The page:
These fantasies also appear in Maron’s 2018 novel, Munin or Chaos in the Head, a best-selling book that has been celebrated in the intellectual far-right network. Maron, a former East German dissident writer, used to be a member of the Green party. More recently she has openly expressed her support for the AfD. In the book, she describes an educated bourgeois class based in a wealthy district of Berlin, Prenzlauer Berg, that has lost its belief in German culture. As a result of this envisioned self-hate, Germany would be defenseless to a Muslim and African cultural invasion.

Published in the anniversary year of the Thirty Years’ War, the book dives into the history of the 17th century and translates the Catholic-Protestant clash into a Muslim and Arab-Christian one. The left-liberal-educated bourgeoisie ignores this clash. Only the people in the streets protest—an implicit reference to such movements as Pegida. As rapes and gang crimes reach the posh neighborhood, the elites finally join the street protests, expressing their solidarity by waving the German flag and singing folk songs.

Michael shares these fears about a future civil war in Germany. He is convinced that soon, Germany could face a new cultural destruction due to mass immigration. “Maybe,” he said, “we will need to move to Eastern Europe or Russia.” Here, so a widely shared belief in the far-right, countries are still ethnically and culturally homogenous and more self-loving—something the far-right believes is needed to persevere in the clash between African and Muslim cultures and Europe.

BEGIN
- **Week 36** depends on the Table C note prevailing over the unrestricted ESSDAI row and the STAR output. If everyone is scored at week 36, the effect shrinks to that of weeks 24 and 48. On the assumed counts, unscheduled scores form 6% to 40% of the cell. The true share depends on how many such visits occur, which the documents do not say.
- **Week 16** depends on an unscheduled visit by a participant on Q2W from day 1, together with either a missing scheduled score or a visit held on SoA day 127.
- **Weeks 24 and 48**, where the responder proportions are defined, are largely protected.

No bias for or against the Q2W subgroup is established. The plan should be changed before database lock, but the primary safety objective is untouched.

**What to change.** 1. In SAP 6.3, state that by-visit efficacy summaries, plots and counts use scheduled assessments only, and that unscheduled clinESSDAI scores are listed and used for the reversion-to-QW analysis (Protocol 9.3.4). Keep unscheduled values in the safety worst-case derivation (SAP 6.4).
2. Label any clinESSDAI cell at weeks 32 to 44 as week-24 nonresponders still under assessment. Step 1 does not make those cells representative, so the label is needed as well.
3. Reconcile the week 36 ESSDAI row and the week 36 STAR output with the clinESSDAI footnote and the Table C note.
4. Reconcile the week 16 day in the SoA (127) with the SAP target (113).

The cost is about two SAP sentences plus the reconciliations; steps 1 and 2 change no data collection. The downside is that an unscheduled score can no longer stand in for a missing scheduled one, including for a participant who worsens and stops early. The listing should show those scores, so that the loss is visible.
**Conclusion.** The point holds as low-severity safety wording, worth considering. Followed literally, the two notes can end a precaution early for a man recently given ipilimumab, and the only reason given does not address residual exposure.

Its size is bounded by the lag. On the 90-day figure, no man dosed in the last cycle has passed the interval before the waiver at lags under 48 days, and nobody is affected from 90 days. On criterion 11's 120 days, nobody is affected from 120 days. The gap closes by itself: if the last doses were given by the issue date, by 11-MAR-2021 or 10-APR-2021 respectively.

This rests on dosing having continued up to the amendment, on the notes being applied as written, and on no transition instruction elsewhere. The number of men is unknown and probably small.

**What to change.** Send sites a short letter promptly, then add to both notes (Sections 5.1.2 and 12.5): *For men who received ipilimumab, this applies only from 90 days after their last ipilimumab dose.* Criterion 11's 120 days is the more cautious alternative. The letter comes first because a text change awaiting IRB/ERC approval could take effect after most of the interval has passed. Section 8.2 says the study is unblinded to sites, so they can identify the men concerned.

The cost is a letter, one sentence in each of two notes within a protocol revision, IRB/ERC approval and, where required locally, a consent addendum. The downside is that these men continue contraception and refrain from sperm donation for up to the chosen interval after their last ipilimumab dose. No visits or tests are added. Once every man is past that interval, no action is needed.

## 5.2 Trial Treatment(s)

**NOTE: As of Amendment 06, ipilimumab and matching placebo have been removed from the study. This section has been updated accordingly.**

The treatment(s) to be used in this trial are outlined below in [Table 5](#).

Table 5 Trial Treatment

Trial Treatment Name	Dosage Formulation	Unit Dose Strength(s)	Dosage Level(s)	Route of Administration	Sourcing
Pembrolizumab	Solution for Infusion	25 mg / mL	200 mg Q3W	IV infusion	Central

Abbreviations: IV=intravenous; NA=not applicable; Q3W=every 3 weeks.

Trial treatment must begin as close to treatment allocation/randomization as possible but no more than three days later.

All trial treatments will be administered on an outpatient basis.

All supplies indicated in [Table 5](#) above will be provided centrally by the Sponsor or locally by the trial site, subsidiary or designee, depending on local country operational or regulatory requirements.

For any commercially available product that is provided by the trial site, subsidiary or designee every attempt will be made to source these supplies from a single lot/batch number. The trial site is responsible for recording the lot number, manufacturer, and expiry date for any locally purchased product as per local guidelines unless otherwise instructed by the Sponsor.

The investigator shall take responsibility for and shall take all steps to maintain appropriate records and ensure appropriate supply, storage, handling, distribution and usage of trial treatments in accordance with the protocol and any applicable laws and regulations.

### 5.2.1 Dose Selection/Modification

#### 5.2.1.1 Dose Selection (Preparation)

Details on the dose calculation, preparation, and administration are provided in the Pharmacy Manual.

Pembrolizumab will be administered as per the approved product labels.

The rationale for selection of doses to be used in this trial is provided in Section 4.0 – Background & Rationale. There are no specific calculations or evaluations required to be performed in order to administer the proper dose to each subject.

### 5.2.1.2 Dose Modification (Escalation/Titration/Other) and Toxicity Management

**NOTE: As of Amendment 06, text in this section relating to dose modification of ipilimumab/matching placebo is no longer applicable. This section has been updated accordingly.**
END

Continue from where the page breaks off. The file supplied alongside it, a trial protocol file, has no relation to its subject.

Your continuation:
The Augustiner seems to be a place where all these developments can be forgotten for a moment, where one can take refuge from a tainted past and a dystopian future. Here one can meet in an atmosphere that seems to be from a time before German guilt and self-hate. There are no signs of a multicultural Germany, no Islam. Instead, there is beer, German food, and plentiful pictures of Dresden’s lost beauty.

In Michael’s worldview, these black-and-white photos almost appear as a warning memory of a lost Heimat, or homeland. As part of one of the first major reconstructions of a historical city center, Dresden represents the avant-garde of a nostalgic cultural revivalism both to regain and defend this Heimat—a trend that also depends on elites and intellectuals to be conceived, legitimized, and realized. Not only is this renewed Dresden Pegida’s backdrop, it is also praised in far-right publications along with the reconstruction of Berlin’s palace, the Humboldt Forum, and Frankfurt’s city center as a triumph over a soulless and uprooted modern architecture.

The expectations established by such cultural efforts can also produce cultural resentments. Shortly after his French friend warned him about creeping Islamization, Michael took up a guest lectureship in a big city in western Germany. He had never lived in West Germany before. It’s clear this was his first experience of an increasingly diverse German society. Over 95 percent of Germans with an immigrant background live in West Germany, where they make up over 26 percent of the overall population, or in Berlin. In East Germany it is only 8 percent. “This was the real eye-opener,” Michael said. He had rented an apartment close to the train station and soon realized that his landlady “was the last German living in the house. When I looked at the letterboxes, there were only non-German names, and the general atmosphere in the area made me feel uncomfortable.” When I asked him to tell me what exactly it was that made him feel uncomfortable, he said that “the streets were dominated by women in headscarves in the morning, in the evening they were full of men in big German cars. This was the first time I realized that I was witnessing a fundamental cultural rupture taking place.”

For Michael, as for most of the far-right, being German is obviously defined by name, ethnic heritage, but increasingly also by being Christian. The Germany he had witnessed in West Germany, however, did not match this definition anymore. The houses were German. The streets were German. The cars were German. But not, as far as he was concerned, the people living, walking, or driving in them. It is an assessment that Michael shares with much of his fellow intellectual class.

Julian Göpffarth is a PhD candidate at the LSE's European Institute and a ECR Fellow at the Centre for the Analysis of the Radical Right.